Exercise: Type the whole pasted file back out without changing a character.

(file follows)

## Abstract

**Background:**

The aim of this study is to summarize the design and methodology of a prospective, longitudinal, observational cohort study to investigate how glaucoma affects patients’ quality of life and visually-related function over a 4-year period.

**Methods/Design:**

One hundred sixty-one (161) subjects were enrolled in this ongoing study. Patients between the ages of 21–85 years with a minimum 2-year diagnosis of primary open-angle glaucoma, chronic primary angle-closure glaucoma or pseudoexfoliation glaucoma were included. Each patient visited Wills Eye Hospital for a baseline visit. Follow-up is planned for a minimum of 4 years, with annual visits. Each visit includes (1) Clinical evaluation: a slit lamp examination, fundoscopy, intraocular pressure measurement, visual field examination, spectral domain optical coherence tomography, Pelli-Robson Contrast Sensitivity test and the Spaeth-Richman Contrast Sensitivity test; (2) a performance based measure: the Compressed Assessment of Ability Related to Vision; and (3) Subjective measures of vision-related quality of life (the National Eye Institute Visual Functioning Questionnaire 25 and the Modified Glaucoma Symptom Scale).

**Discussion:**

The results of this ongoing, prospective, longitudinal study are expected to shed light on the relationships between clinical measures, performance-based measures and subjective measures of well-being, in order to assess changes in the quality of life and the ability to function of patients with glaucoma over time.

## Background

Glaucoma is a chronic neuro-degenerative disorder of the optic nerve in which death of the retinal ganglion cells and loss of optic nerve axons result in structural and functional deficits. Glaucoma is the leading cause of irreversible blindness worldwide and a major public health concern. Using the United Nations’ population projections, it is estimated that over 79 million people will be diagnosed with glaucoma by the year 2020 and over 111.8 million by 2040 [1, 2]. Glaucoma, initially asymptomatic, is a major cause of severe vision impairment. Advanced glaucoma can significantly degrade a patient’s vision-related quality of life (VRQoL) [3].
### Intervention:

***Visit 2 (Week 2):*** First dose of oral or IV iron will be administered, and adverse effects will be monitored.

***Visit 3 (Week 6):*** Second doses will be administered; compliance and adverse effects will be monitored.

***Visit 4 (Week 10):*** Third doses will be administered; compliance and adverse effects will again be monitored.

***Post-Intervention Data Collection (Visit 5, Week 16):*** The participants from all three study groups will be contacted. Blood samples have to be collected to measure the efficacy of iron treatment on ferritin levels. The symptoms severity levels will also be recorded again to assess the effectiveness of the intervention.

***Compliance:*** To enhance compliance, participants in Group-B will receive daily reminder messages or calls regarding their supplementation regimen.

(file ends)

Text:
## Abstract

**Background:**

The aim of this study is to summarize the design and methodology of a prospective, longitudinal, observational cohort study to investigate how glaucoma affects patients’ quality of life and visually-related function over a 4-year period.

**Methods/Design:**

One hundred sixty-one (161) subjects were enrolled in this ongoing study. Patients between the ages of 21–85 years with a minimum 2-year diagnosis of primary open-angle glaucoma, chronic primary angle-closure glaucoma or pseudoexfoliation glaucoma were included. Each patient visited Wills Eye Hospital for a baseline visit. Follow-up is planned for a minimum of 4 years, with annual visits. Each visit includes (1) Clinical evaluation: a slit lamp examination, fundoscopy, intraocular pressure measurement, visual field examination, spectral domain optical coherence tomography, Pelli-Robson Contrast Sensitivity test and the Spaeth-Richman Contrast Sensitivity test; (2) a performance based measure: the Compressed Assessment of Ability Related to Vision; and (3) Subjective measures of vision-related quality of life (the National Eye Institute Visual Functioning Questionnaire 25 and the Modified Glaucoma Symptom Scale).

**Discussion:**

The results of this ongoing, prospective, longitudinal study are expected to shed light on the relationships between clinical measures, performance-based measures and subjective measures of well-being, in order to assess changes in the quality of life and the ability to function of patients with glaucoma over time.

## Background

Glaucoma is a chronic neuro-degenerative disorder of the optic nerve in which death of the retinal ganglion cells and loss of optic nerve axons result in structural and functional deficits. Glaucoma is the leading cause of irreversible blindness worldwide and a major public health concern. Using the United Nations’ population projections, it is estimated that over 79 million people will be diagnosed with glaucoma by the year 2020 and over 111.8 million by 2040 [1, 2]. Glaucoma, initially asymptomatic, is a major cause of severe vision impairment. Advanced glaucoma can significantly degrade a patient’s vision-related quality of life (VRQoL) [3].
### Intervention:

***Visit 2 (Week 2):*** First dose of oral or IV iron will be administered, and adverse effects will be monitored.

***Visit 3 (Week 6):*** Second doses will be administered; compliance and adverse effects will be monitored.

***Visit 4 (Week 10):*** Third doses will be administered; compliance and adverse effects will again be monitored.

***Post-Intervention Data Collection (Visit 5, Week 16):*** The participants from all three study groups will be contacted. Blood samples have to be collected to measure the efficacy of iron treatment on ferritin levels. The symptoms severity levels will also be recorded again to assess the effectiveness of the intervention.

***Compliance:*** To enhance compliance, participants in Group-B will receive daily reminder messages or calls regarding their supplementation regimen.